Initializing and developing a data domain

In a full data mesh architecture, data domain teams are usually supported by a centralized data platform. The centralized data platform standardizes data storage, data transformation, data tools, and practices.

This enables data domain teams to remain focused on the domain-specific portions of their business instead of reinventing the wheel regarding data management. It also ensures consistent technical support and cross-team data governance.

In a self-service infrastructure, a data domain team can request the data storage, computing power, and other tools required to design and implement its domain and data products. This enables domain teams to operate with a large degree of independence from the centralized data engineering platform team, thus accelerating data product delivery.

Designing a data domain

When designing a data domain, domain teams need to answer a few fundamental questions:

  • Where are we sourcing our data?
  • What does our data schema look like?
  • What transformations must we apply to our source data to work with it efficiently?
  • How do other teams access our data?
  • Who has what rights to which data sets?
  • Which data should be public and which data should be internal to our team?
  • Which data needs to be tagged as sensitive - e.g., Personally Identifiable Information (PII)?

Before shifting to a data domain framework, companies should settle on tools and conventions for codifying these design decisions. These tools should be a standard part of a self-service data infrastructure.

dbt data models and model contracts are examples of tools you can use here. dbt models use simple SQL or Python models to define how to transform data between source and destination formats. You can also define data access rules through simple declarative YAML markup. Model contracts further define the conditions that the domain team guarantees to its external consumers that its data fulfills.

Registering the components of a data domain

As part of a self-service data infrastructure, the centralized platform team will also offer a method for registering new data products, their sources, contracts, and their outputs from a data domain. Registration:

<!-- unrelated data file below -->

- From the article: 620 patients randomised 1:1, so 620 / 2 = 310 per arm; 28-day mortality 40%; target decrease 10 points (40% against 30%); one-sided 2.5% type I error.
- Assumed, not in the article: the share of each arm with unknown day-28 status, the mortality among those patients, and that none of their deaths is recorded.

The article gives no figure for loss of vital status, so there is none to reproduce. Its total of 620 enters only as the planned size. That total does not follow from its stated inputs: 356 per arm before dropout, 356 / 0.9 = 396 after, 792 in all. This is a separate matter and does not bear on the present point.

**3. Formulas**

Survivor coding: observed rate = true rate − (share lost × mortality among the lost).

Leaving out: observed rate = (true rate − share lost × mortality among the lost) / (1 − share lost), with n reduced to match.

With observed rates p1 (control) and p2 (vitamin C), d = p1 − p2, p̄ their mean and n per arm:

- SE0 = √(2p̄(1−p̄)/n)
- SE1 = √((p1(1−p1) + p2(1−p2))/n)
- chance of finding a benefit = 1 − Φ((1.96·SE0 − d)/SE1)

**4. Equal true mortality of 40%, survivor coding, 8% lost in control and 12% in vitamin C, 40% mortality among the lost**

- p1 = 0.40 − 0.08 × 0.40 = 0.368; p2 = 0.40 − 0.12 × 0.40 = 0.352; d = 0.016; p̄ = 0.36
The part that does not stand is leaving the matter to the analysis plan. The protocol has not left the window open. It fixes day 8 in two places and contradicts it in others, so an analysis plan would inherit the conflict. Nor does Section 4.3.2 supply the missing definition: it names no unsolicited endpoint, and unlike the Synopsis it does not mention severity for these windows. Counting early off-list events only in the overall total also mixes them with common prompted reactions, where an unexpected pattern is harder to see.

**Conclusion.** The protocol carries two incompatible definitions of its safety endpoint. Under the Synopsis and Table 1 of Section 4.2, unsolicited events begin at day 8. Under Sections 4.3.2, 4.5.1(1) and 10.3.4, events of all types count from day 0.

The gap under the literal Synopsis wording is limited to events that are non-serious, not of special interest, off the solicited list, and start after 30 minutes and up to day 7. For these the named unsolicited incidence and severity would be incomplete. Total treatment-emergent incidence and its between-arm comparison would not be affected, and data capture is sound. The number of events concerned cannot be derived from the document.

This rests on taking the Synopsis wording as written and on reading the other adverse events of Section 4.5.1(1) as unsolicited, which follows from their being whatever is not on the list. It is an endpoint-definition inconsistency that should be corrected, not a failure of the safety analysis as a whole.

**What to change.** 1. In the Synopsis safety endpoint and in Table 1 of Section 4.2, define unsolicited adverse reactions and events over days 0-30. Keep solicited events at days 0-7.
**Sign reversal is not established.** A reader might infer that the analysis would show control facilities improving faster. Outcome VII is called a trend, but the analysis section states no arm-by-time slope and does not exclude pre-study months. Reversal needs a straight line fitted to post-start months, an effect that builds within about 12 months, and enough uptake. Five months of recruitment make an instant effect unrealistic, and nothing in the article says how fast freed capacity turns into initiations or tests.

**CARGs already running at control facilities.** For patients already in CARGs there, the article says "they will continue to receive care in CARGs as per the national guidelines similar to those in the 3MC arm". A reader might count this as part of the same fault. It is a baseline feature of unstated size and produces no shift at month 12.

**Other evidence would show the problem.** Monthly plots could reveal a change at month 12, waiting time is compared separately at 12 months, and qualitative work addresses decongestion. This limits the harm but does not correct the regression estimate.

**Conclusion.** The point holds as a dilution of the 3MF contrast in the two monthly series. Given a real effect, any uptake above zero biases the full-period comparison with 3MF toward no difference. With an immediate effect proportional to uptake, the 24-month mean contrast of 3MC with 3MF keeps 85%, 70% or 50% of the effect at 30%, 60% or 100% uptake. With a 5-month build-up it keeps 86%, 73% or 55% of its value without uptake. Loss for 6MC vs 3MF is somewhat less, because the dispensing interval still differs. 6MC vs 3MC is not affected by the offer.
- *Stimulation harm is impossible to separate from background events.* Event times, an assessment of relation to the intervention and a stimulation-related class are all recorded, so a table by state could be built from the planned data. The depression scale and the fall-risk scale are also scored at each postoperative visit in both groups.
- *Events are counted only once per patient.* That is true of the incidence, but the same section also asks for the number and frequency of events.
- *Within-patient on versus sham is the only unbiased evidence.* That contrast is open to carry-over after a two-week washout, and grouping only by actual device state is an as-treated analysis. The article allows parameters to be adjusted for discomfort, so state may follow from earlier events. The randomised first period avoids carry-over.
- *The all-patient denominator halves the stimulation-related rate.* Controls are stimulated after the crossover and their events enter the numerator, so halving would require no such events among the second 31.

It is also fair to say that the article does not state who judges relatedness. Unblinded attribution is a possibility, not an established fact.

• Enables other teams to find a data domain team’s data products and use them in their own data products
  • Identifies the owners of a data domain so that other teams can easily find and work with them
  • Enabled securing and classifying all data in a company to ensure compliance with industry standards and legal regulations

Registration is usually managed by a data catalog, which tracks and manages all of the data in a company’s data estate. The data domain team ensures that its assets - data sources and destinations, models, contracts, APIs, data products, etc. - are registered in the data catalog. The team is also responsible for tagging all of its data appropriately for compliance and for adhering to corporate standards around data quality.

Managing and revising the data domain

Data domain teams publish their data products with their accompanying contracts. At a minimum, contracts specify an owner, a version, a description of the data that the product exposes, and the conditions that data meets (e.g., field is non-null, is maximum x characters long, contains a specially-formatted string, etc.).

Because data domain teams are small and lean, they can work agilely and release new versions of their data products iteratively. Teams can publish new versions of their contracts to the data catalog, which in turn will notify downstream teams that an update is available.

Typically, the data domain team will commit to maintaining backward compatibility support for the old contract for a limited time. This increases trust between teams, as it creates a commitment that the team won’t break another team’s project.

Data domain teams will also need to make changes as teams that they are dependent on change their contracts. For example, a sales team might depend on product roadmap information from an engineering team to create reports related to upcoming features. If the engineering team changes the format of its data, the sales team will need to change its own data processing and storage logic.

Data domain ownership is a key principle of the data mesh architecture, and it offers a number of benefits for larger organizations. By treating each data domain as its own self-contained unit, companies can democratize data, make it more accessible, and enable faster shipping, more stability, and less fragile coupling between teams.

However, it is important to note that data domain ownership also introduces new challenges, such as the need for strong federated ownership models and new capabilities for Platform teams. By carefully considering these challenges and implementing appropriate solutions, organizations can reap the full benefits of data domain ownership and build a more scalable and agile data management approach.

[See how dbt Mesh reduces complexity without sacrificing governance.]

Last modified on: Feb 21, 2024